Well... I have to quit. I'm 48, starting my own business, adopting a child, I have a wonderful marriage. It's time to think of others first. I can't do any of those things well with a cast on, or from a hospital bed.

The road riding stays -- that's a given. Its my provenance, my roots, planted way back in 1980. And I'm keeping the Vaya for now. It works beautifully on dirt roads, and I love dirt roads. I'm just going to have to stick to the tame ones. No farm fields (injury, caused by a hidden, rock-hard tire-rut). No single-track (headers, teetering sideways destructos). No "gravel roads" which are actually washed-out stream beds (Saturday's debacle).

I'm off to cry under the covers.

Friday, July 13, 2012

Thursday, July 12, 2012

Oliver Wendell Holmes, Weekend Warrior

Tonight, I was browsing the well-lined hallways of an online database on American history (see reference at bottom) when I discovered a delightful manual by Oliver Wendell Holmes (Senior, that is -- poet, physician, and daddy to the Supreme Court Justice of the same name) on how to handle the indignities of what was then called, rather amusingly, "Old Age." The piece was written in 1858, when Holmes was 49 -- one year older than me.

Far from being put off by musty language and staid Victorian advice, I found myself wishing I could call the guy up for a ride. He's one of us. And my man can write!

I have excerpted some of the essay here for your delectation:

As to giving up because the almanac or the family Bible says that it is about time to do it, I have no intention of doing any such thing. I grant you that I burn less carbon than some years ago. I see people of my standing really good for nothing, decrepit, effete, la lèvre inférieure déjà pendante [the lower lip already hanging], with what little life they have left mainly concentrated in their epigastrium. But as the disease of old age is epidemic, endemic, and sporadic, and everybody that lives long enough is sure to catch it, I am going to say, for the encouragement of such as need it, how I treat the malady in my own case.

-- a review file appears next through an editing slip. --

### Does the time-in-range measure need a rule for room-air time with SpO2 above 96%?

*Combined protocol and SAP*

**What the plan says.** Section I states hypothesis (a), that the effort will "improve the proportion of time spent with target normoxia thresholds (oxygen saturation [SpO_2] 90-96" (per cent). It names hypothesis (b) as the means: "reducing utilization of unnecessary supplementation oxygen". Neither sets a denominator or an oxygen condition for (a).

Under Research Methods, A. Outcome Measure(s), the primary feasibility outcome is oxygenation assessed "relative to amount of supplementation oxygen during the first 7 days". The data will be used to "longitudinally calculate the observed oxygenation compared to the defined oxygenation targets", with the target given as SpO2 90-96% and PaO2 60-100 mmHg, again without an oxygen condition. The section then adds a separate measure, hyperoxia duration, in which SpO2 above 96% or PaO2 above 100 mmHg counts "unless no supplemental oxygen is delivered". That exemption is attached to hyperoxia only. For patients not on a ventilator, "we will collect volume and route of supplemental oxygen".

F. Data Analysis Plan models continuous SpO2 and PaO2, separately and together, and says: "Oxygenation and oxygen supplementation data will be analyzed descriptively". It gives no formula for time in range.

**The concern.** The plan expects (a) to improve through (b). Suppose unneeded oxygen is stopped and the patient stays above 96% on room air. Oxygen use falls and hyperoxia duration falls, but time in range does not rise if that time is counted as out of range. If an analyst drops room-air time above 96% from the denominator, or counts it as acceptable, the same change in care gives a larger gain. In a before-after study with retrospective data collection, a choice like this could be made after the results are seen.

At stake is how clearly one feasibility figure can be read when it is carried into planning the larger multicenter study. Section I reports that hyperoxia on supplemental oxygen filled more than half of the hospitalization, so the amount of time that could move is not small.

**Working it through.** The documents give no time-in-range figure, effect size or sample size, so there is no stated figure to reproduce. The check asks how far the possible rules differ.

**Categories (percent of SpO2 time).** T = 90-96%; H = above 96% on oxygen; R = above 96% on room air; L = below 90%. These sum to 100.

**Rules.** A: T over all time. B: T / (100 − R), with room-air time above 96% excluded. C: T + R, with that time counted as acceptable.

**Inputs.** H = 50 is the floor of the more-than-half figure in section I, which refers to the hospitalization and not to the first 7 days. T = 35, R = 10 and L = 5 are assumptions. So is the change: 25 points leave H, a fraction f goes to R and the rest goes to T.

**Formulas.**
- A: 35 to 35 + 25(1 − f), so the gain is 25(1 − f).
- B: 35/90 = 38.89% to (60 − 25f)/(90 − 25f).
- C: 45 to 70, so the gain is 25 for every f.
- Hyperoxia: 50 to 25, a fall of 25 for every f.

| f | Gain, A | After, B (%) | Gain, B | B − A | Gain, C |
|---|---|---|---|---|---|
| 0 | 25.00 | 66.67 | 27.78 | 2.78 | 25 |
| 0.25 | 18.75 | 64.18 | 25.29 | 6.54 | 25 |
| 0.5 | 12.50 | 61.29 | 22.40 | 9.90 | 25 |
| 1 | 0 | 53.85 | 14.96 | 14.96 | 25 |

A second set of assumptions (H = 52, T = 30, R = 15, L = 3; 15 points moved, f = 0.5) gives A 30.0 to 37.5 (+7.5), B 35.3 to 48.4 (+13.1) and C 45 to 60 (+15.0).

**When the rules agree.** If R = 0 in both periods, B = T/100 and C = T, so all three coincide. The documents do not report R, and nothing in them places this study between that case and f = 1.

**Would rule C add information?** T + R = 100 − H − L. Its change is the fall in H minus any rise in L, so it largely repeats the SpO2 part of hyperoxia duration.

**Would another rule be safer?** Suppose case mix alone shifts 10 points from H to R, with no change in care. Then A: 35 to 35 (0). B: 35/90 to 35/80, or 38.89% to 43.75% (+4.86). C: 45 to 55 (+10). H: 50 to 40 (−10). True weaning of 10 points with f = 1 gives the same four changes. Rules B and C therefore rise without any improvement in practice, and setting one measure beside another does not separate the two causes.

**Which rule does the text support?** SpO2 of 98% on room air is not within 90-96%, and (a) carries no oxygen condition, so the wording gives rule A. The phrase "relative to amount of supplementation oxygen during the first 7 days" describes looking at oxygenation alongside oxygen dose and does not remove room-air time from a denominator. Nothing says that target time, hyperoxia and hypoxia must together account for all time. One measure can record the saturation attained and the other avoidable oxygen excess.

... I have found that some of those active exercises, which are commonly thought to belong to young folks only, may be enjoyed at a much later period.
...For the past nine years, I have rowed about, during a good part of the summer, on fresh or salt water. My present fleet on the River Charles consists of three rowboats: (1) a small, flat-bottomed skiff of the shape of a flatiron, kept mainly to lend to boys; (2) a fancy “dory” for two pairs of sculls, in which I sometimes go out with my young folks; (3) my own particular water sulky, a “skeleton” or “shell” race boat, twenty-two feet long, with huge outriggers, which boat I pull with ten-foot sculls, alone, of course, as it holds but one — and tips him out, if he doesn't mind what he is about. 
In this I glide around the Back Bay, down the stream, up the Charles to Cambridge and Watertown, up the Mystic, round the wharves, in the wake of steamboats, which have a swell after them delightful to rock upon; I linger under the bridges, those “caterpillar bridges,” as my brother professor so happily called them; rub against the black sides of old wood schooners; cool down under the overhanging stern of some tall Indiaman; stretch across to the Navy Yard, where the sentinel warns me off from the Ohio, just as if I should hurt her by lying in her shadow; then strike out into the harbor, where the water gets clear and the air smells of the ocean, till all at once I remember that, if a west wind blows up of a sudden, I shall drift along past the islands, out of sight of the dear old statehouse — plate, tumbler, knife, and fork all waiting at home, but no chair drawn up at the table — all the dear people waiting, waiting, waiting, while the boat is sliding, sliding, sliding into the great desert, where there is no tree and no fountain. As I don't want my wreck to be washed up on one of the beaches in company with devil's-aprons, bladderweeds, dead horseshoes, and bleached crab shells, I turn about and flap my long, narrow wings for home.